Slott still remembers what happened to one client's account when the client died in the late 1990s. The client, who earned a modest salary, managed to accumulate about $600,000 in his IRA. When he died, his son, who was not a client of Slott's, decided his father had invested too conservatively. The son withdrew the money with the intention of investing it elsewhere. What he didn't anticipate was the $250,000 tax bill he just incurred.
That is because inheritors are taxed on distributions from inherited IRAs. Take out all of the money at once and you will be taxed.
"It took his father 40 years to build it and it took him 40 minutes to blow it," Slott said. "He could have stretched that $600,000 over his life expectancy over 30, 40 years."
An inherited IRA must be created from the existing IRA, and not doing so the correct way can cost you.
"If mom leaves you an IRA, it's not your IRA [and] you can't put it in your own name," Slott said. "If you put it in your own name, it's taxable."
In addition to not putting the money in your own IRA, beneficiaries cannot roll the money into a Roth IRA, either, because Roths are funded with post-tax dollars. And inherited Roth IRAs are subject their own special set of rules.
Instead, inheritors should make a trustee-to-trustee transfer to ensure the funds are not erroneously distributed to them.
A properly established inherited IRA account should include the name of the deceased in its title along with the beneficiary. In his ebook on IRAs, Leon LaBrecque, CEO of LJPR Financial Advisors, cites the following example: "John Smith, IRA (deceased December 16th, 2014) FBO John Smith Jr., beneficiary."
Investors often inherit IRAs at a time when they are not thinking about retirement, LaBrecque said. Consequently, they can miss the rules for taking required withdrawals or RMDs, which they must do by Dec. 31 every year.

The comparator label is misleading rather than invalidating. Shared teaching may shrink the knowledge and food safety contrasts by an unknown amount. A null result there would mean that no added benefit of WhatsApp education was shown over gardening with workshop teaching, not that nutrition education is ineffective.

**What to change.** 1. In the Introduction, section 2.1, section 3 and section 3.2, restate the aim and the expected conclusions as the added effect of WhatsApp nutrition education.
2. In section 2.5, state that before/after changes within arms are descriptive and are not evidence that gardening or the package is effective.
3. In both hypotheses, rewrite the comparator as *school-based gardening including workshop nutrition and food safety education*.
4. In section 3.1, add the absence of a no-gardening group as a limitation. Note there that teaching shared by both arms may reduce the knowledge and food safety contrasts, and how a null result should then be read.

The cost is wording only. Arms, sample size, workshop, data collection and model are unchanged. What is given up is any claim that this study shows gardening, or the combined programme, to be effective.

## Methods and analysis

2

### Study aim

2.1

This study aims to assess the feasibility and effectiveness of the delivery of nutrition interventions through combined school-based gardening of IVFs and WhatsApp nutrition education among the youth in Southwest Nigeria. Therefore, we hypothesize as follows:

"When you inherit an IRA, you have to take a required minimum distribution or take the money out within five years," LaBrecque said. "You can always take out a little more, but you have to take that out."
If the inheritor fails to withdraw those funds, a custodian can turn to them after five years and make them take out all of the assets, resulting in a higher tax penalty, according to LaBrecque, who said he saw that very situation happen to a friend.
That bad outcome generally depends on the custodian, and the specific rules of your plan. IRS rules require individuals to pay a penalty for not having taken out the RMDs on time.
In many cases, IRA beneficiaries can arrange things so that the money lasts over a long period of time by taking out RMDs based on their life expectancy. But the same does not go for their own heirs.
Say a mother dies and leaves her IRA to her son. Then when the son dies, he leaves the money to his children. The children will not be able to extend their use of the funds based on their own life expectancy, though they can continue their father's stretch.
"Leave them to the grandkids because the stretch is way longer," LaBrecque suggested.
As more people inherit these accounts, they need to educate themselves and consult experts, according to Richard L. Bergen, president of RLB Wealth Planning Inc.
"You have to really study the rules and make sure you're following what needs to be done," Bergen said.
More from Personal Finance: